After taking classes in control theory as an undergraduate, I ended up not using them at all after I graduated. I've started to fix that by starting a hobby project in controls. My textbooks are pretty good references for the theory, but my biggest problem is that I have not found a good reference on determining system parameters in models. For example, say I have a temperature sensor located some distance away from a heating element, and on top of that it has some non-trivial amount of thermal mass. How should I model this non-ideality? And even after I've modeled the error function for the element, how do I determine the actual numerical coefficients from bench experiments?

Does anyone here have any good textbooks or references to recommend?

  • \$\begingroup\$ I love your question, I am not a controls guy(been 3 years since I took the class), if you break up your question just a little so that it is not one large paragraph it improves the number of people whom read it. This is just a suggestion, I read it, and it seems at least 3 others have. \$\endgroup\$
    – Kortuk
    Dec 20, 2010 at 14:50

2 Answers 2


I've also had this problem...even though I've done controls work for a living. My part of the controls work has been dealing with what the system identification guys give me, so I never developed that skill as well as I wanted. After a while, I've picked up a couple of additional books and relearned how to do it in some cases.

The method that I use is by constructing lagrangian equations that describe the system. The lagrangian describes the kinetic and potential energy in a system. I've found that Control system design: An Introduction to state-space methods (cheap) actually has a decent reference for performing system identification. I recommend going through all of the examples and problems in chapter 2.

Additionally, the thermal problem you describe can be handled by converting the components of the model to electrical equivalents. This can be found in the book or by doing a bit of googling.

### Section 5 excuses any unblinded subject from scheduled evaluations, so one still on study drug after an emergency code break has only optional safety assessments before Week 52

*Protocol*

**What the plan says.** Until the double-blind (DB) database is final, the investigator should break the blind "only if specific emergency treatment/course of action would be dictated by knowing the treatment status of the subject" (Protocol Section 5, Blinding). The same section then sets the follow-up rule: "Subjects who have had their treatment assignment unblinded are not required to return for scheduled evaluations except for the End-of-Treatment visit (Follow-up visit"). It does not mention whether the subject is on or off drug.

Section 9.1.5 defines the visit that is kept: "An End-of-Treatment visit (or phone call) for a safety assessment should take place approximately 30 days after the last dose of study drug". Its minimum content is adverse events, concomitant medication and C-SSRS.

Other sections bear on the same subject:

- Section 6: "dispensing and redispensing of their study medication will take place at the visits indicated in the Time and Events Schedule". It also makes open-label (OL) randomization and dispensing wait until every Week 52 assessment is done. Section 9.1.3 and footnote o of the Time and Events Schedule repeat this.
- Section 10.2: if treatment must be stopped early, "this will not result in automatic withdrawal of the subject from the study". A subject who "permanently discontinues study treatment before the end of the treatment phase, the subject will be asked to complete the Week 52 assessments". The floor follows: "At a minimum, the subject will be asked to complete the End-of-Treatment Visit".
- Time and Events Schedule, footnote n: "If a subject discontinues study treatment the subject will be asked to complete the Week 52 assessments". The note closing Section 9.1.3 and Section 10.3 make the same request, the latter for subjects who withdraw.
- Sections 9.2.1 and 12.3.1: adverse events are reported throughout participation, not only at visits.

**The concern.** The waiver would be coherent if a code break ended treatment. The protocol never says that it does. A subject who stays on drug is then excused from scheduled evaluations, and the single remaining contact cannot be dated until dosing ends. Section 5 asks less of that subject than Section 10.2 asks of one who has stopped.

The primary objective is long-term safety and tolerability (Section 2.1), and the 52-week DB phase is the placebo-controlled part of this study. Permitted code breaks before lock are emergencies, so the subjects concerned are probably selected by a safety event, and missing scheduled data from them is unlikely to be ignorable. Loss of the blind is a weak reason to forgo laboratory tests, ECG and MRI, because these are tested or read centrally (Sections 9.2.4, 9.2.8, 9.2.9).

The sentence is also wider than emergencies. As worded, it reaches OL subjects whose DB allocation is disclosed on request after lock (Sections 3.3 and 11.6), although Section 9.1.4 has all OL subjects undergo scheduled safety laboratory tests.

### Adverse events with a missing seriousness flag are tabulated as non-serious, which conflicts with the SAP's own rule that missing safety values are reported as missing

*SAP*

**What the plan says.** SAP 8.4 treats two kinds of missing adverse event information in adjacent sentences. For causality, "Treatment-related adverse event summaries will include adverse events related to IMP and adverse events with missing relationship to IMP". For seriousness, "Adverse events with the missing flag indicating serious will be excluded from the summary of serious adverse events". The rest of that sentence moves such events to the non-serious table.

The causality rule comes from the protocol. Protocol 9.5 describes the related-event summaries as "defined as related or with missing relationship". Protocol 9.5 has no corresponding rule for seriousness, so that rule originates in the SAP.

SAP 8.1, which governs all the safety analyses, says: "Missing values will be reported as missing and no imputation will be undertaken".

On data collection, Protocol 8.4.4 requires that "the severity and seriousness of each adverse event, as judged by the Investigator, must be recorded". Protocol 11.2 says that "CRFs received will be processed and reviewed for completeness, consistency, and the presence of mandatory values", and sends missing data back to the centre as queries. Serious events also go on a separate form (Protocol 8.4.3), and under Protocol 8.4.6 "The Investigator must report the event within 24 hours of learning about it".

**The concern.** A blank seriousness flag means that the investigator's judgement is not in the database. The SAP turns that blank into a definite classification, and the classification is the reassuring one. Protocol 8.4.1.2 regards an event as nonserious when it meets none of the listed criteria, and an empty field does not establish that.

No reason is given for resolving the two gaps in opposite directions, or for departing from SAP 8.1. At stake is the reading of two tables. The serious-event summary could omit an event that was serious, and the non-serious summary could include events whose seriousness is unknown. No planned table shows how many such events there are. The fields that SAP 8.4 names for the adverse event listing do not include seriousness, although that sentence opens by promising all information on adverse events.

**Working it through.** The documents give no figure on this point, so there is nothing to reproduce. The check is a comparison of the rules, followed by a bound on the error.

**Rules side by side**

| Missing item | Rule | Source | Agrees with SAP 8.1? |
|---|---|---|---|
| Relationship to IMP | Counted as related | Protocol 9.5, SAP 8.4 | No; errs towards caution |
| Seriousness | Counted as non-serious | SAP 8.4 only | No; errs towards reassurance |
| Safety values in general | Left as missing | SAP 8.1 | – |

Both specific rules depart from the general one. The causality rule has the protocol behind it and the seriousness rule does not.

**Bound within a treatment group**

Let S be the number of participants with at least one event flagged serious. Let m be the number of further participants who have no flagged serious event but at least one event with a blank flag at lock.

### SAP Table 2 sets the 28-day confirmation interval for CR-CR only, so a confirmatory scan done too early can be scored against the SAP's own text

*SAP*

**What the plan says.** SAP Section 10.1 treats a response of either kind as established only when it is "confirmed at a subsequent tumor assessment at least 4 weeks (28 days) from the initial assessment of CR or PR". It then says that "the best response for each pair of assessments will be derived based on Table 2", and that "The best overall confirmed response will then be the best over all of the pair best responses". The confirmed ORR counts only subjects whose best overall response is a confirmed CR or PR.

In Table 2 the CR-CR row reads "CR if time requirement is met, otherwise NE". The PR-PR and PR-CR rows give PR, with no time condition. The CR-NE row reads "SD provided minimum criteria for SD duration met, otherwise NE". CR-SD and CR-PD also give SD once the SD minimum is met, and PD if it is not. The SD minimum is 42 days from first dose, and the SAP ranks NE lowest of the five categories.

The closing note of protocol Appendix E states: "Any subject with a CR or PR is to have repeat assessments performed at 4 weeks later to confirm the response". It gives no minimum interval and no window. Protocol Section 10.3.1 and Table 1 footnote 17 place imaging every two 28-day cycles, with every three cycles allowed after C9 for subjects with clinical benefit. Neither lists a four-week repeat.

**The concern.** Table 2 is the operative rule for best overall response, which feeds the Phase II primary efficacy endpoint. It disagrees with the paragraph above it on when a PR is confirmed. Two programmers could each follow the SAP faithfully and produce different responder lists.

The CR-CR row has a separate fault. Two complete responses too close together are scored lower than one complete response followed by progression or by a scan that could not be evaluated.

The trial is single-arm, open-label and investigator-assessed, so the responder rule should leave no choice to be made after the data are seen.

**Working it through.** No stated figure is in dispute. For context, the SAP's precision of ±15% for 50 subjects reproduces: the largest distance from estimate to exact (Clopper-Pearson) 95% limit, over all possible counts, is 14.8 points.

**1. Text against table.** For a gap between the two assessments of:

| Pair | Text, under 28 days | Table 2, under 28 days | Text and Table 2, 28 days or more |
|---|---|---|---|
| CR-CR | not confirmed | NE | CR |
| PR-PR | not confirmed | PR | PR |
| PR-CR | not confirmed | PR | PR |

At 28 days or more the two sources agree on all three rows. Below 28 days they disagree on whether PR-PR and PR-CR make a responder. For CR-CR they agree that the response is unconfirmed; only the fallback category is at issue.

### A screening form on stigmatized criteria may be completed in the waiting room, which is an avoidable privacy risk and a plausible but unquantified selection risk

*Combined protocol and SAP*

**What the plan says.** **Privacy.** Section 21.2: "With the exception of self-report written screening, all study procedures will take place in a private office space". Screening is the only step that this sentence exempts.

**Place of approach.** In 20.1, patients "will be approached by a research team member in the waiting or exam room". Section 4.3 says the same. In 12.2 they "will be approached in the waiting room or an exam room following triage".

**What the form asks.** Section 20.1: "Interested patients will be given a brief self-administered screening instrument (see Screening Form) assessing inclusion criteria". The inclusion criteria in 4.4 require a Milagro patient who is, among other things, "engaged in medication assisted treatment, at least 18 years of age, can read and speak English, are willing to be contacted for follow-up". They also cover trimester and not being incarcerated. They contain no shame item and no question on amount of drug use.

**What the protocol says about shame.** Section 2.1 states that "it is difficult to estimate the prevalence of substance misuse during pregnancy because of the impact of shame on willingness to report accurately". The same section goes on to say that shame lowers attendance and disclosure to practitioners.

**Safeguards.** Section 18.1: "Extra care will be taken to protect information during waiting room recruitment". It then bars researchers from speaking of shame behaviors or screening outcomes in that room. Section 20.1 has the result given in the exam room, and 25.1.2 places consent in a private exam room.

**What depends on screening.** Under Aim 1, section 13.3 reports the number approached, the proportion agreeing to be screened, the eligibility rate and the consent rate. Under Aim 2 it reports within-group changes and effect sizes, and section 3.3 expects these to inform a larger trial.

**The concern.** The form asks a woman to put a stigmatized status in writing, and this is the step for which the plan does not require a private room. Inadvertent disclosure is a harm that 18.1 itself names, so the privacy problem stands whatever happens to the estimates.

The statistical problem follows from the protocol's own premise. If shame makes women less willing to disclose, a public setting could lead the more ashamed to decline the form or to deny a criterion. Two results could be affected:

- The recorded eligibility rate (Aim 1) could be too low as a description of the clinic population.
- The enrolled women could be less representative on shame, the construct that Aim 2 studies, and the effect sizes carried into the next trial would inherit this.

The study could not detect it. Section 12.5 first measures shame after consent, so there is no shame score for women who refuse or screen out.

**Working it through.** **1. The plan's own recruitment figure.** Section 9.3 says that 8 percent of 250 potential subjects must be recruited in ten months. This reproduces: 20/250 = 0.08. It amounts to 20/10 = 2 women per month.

• \$\begingroup\$ I like this textbook - found it at the local university library and I'm reading it right now. \$\endgroup\$
    – krapht
    Dec 21, 2010 at 16:07

I've had a similar history with control theory. Last year, I tried to solve the same problem, but I was only somewhat successful. I learned a few things:

  • This part of the field is called "system identification."

  • Unfortunately, most engineering literature on the topic covers dynamic system identification, meaning the task of adjusting control parameters because, for example, the mass of your robotic arm changed because it picked up a box.

  • For a lot of physical parameters, there are tests you can do that will give you decent estimates. For example, in mechanical systems, you can measure the stiffness of a beam by weighing it down with a few different masses and measuring how far it deflects. For the specific example of thermal mass, I'd think your best bet is probably estimation by material properties and volume, unless you have a calorimeter.

  • For estimating gains for PID systems that actually exist outside the computer, I've found the Ziegler-Nichols method to be a good start: http://www.mstarlabs.com/control/znrule.html

  • From what I can tell, the general procedure often involves building a prototype with a powerful actuator, and then seeing how the system reacts to different inputs. See, for example, this Matlab tutorial that describes how you can estimate the damping coefficient and natural frequency of a system by measuring its response to a step input (i.e. jerking a spring and seeing how it wiggles): http://www.me.cmu.edu/ctms/modeling/tutorial/systemidentification/mainframes.htm


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